There's other examples like this.
    Wow. :steam: Unbelievable. You are . . . tolerant. I will, with no hesitation, put a child in its place where the parents are disinclined to do their job. If the parents have a problem with that then I'd calmly let them know you'd rather not have to deal with the crap. If they cannot appreciate your protecting your home (I've never seen this happen), then they and their brat can go the hell home.

    Quote Originally Posted by Lalaru View Post
    I really hate to complain about children, I mean after all, they are just children. Everyone was a child and there is a possibility I could have children someday, it cannot be easy to raise another little human... I am sure I would not mind having someone else deal with them if they were naughty, though. "You tell 'em, sista!"
    It's not the children who are at fault; it's their useless parents.

  8. #58
    Senior Member Anja's Avatar
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    The parents are the problem? I think more so than the child. That struck me when I read the OP. Spot on.

    When I was a young mom I didn't have a clue what it took to raise a child and in spite of how much more sophisticated the world is these days about parenting it appears many still don't know how. In that day it was a given that ownership of a child implied ability to raise it. And most people did. And much more solidly than I see today.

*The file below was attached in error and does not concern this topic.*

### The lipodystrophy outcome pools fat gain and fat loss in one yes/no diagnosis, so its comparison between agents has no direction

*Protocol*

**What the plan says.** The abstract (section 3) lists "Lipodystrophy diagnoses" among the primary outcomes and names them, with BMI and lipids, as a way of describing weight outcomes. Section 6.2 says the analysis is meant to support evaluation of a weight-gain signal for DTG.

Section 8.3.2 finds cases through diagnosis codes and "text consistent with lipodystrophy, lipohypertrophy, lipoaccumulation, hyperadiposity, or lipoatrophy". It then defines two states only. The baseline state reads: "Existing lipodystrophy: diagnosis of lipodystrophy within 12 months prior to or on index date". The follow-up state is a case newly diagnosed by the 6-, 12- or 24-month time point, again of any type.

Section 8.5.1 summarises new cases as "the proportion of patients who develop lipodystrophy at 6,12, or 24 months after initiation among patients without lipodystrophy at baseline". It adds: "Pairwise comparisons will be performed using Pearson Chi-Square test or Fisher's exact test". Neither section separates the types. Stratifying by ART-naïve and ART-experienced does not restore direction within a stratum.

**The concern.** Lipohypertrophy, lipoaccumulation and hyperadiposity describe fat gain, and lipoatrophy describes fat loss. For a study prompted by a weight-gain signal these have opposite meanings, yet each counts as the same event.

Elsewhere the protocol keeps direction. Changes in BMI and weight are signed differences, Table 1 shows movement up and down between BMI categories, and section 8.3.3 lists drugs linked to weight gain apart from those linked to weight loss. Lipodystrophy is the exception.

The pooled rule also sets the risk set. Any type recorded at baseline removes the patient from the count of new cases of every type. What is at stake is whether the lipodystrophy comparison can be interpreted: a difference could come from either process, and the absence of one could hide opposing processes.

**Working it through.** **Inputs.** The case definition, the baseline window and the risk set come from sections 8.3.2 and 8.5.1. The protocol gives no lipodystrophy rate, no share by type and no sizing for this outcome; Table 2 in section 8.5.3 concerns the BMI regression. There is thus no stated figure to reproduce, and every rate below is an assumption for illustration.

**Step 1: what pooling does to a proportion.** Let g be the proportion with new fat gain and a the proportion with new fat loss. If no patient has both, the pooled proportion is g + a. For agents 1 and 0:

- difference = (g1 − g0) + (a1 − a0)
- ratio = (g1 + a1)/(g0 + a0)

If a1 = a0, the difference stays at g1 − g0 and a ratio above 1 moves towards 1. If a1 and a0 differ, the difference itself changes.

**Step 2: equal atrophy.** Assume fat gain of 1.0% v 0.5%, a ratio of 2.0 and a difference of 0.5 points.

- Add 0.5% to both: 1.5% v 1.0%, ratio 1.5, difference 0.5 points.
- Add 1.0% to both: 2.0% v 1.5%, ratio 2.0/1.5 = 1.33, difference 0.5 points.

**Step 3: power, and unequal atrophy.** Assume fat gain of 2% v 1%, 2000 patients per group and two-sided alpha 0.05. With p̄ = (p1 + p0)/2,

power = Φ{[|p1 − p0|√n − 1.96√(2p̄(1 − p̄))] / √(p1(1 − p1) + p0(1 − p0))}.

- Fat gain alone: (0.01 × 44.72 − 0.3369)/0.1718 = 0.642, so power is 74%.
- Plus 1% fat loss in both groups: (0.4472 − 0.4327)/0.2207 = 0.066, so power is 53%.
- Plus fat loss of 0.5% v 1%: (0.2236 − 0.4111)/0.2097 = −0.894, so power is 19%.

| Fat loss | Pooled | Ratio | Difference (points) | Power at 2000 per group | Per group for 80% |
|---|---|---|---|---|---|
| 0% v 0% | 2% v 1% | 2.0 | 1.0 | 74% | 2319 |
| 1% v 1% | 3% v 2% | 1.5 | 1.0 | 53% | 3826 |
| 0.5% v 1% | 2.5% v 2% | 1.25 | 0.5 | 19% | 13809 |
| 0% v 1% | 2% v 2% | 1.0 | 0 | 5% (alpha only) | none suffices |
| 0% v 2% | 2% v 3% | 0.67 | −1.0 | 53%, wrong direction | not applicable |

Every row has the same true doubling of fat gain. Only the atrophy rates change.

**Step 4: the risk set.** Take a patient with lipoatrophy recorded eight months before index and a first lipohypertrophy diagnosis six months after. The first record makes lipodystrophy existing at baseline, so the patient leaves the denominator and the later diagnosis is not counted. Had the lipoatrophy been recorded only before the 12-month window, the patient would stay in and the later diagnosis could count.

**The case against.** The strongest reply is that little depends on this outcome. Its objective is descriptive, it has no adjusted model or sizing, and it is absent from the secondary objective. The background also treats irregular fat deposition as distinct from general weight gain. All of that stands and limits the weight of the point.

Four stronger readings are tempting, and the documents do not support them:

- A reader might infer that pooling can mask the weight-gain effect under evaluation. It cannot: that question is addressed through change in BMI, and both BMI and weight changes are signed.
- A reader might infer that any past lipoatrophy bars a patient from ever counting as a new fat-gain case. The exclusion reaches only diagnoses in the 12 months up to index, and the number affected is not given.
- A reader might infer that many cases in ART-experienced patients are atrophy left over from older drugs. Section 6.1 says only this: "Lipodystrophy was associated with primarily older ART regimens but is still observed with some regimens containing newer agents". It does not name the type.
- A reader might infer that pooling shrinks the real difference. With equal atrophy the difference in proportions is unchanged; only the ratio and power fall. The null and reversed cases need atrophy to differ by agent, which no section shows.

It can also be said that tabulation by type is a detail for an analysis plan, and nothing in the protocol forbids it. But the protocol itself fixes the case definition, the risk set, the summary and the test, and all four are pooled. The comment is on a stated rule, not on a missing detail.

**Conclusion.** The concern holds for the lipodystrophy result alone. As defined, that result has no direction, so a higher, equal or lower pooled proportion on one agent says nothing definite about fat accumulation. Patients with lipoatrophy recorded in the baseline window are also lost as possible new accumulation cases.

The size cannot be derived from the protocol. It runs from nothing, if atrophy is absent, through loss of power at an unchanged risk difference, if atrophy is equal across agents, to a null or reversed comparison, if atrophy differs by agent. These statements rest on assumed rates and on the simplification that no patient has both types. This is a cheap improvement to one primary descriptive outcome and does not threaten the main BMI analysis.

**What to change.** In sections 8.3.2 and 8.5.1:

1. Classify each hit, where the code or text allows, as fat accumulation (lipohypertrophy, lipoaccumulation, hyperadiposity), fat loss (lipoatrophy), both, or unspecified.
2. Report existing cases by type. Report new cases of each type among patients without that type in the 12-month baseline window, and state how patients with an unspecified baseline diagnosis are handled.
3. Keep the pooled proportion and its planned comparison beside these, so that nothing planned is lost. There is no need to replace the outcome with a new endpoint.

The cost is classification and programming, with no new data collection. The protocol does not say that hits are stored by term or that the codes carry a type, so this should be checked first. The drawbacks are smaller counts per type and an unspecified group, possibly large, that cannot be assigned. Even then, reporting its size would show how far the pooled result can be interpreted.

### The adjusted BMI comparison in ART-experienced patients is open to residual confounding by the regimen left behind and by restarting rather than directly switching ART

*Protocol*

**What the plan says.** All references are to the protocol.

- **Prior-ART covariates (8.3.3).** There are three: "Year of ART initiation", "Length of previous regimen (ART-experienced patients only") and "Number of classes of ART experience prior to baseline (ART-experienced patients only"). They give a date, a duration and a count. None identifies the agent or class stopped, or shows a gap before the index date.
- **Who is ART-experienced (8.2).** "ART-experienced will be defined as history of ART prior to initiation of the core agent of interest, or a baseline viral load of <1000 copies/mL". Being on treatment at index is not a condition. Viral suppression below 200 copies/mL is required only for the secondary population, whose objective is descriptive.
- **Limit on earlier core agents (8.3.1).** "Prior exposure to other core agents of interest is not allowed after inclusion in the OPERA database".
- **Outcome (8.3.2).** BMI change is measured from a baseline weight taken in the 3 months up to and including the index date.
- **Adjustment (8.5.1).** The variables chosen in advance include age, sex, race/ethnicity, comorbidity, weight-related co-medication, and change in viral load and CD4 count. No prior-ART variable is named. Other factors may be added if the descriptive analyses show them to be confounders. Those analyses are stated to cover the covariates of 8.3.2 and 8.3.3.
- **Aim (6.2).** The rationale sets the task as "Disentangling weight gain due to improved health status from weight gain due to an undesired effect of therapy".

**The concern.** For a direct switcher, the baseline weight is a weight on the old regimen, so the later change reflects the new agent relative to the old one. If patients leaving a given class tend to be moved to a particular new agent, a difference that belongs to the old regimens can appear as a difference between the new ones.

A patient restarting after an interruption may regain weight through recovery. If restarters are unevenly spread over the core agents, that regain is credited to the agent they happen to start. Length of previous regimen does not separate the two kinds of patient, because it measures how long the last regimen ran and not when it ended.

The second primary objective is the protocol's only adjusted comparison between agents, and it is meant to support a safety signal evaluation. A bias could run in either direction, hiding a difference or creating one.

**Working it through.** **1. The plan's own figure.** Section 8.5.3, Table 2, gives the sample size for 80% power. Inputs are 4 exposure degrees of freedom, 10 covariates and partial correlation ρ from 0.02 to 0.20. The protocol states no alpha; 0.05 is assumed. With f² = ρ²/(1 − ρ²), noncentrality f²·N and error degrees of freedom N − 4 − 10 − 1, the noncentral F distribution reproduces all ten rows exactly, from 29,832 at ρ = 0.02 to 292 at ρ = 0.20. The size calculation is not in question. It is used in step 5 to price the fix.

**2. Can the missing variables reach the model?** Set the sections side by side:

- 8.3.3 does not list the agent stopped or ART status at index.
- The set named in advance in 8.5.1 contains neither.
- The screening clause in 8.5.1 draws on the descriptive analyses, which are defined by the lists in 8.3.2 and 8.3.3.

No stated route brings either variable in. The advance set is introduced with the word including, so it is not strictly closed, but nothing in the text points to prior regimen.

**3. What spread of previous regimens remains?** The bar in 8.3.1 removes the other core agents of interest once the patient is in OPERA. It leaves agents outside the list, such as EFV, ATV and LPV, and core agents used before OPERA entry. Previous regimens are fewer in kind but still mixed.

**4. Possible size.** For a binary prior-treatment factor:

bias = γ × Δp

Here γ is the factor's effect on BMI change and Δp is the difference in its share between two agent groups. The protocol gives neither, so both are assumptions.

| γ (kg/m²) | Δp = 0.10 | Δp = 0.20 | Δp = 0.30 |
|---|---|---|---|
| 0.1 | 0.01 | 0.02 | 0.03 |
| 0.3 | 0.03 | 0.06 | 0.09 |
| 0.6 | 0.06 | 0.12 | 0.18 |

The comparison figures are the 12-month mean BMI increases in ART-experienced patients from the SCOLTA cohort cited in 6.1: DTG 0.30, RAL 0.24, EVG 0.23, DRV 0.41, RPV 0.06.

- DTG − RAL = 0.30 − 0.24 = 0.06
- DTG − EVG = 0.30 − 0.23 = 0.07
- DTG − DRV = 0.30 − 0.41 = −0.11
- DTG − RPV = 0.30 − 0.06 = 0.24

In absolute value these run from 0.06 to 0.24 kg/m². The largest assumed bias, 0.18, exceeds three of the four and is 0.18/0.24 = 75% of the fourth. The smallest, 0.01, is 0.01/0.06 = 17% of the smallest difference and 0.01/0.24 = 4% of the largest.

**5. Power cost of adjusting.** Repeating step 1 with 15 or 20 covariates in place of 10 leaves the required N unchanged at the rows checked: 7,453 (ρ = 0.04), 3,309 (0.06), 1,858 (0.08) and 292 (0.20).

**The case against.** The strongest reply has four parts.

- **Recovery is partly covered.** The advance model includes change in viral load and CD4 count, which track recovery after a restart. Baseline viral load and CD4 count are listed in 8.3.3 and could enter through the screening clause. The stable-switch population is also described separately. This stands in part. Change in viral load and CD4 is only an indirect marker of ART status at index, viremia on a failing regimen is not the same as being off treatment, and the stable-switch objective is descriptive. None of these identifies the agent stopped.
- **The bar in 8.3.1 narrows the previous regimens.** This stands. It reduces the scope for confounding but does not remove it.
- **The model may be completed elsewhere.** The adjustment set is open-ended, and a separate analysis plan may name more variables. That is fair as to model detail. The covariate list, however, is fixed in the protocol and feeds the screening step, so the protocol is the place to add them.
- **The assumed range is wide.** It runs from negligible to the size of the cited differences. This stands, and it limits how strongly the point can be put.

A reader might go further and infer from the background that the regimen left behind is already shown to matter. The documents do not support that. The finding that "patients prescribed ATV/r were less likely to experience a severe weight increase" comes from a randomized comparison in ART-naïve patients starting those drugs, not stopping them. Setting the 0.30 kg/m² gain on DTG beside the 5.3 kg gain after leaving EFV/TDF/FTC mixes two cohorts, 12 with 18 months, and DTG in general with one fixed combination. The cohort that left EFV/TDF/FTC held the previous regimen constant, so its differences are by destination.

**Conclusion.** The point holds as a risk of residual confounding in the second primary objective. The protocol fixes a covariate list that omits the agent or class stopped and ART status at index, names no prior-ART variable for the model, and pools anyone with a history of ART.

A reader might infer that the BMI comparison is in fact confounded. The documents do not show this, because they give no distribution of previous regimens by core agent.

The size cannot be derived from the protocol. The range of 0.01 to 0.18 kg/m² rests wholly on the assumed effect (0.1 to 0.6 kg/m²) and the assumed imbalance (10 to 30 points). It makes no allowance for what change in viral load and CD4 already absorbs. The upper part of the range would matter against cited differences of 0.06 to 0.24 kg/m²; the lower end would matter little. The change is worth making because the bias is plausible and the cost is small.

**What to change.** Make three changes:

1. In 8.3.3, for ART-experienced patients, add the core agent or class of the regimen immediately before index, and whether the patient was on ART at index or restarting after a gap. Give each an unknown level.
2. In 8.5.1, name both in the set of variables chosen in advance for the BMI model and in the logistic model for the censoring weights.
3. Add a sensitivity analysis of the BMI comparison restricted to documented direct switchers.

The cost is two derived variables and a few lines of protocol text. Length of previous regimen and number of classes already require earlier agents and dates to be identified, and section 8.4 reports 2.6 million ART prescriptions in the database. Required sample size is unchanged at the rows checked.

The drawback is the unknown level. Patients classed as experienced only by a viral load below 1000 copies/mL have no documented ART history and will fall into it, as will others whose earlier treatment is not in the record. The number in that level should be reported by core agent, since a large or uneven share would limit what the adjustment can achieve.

Of course, being young, I thought I had all the answers! Rude awakening.

    For whatever reason the economy, social changes, this idea of having two jobs - parenting and full-time employment, usually of necessity, does create a lack of time to parent well. And it offers your child up to be parented by others for the majority of his days. That will happen soon enough when he goes to school so those early years are a person's best opportunity to establish good habits/cooperative relationship. It also means leaving the home in a rush and returning tired. Neither are good feeling states in which to try to parent, patience being an essential.

    I don't see it as a matter of seriously contemplating the pros and cons, one's' abilities and staying power and educating one's self in parenting techniques as much as it is learning the nature of one's child and then, through trial and error, developing techniques which work to help guide one's own unique little person.

    I think those things are important. Still, all the preparation and contemplation in the world will not suffice for the curve balls a child will throw you and each one is different. In other words, it's nearly impossible to assess whether you'll be an effective parent until one is doing it. And it's pretty much a guarantee that all the child experts in the world are not going to make you a good parent to your particular child. It's darned hard work and for much longer than one expects in most cases.

    If there were anything at all that is "equal" in a parent/child relationship, hopefully it will be that both are learning at the same time. Just being there and attempting to control another human, although small, is not going to be enough.

    Maybe parents are too quick to relax and look away when all is going well and then jump into overdrive when it's not, with little other connection with the child. Or after a period of calm cooperativeness ignore the unexpected crises out of feelings of disconnection and ignorance of the child's nature.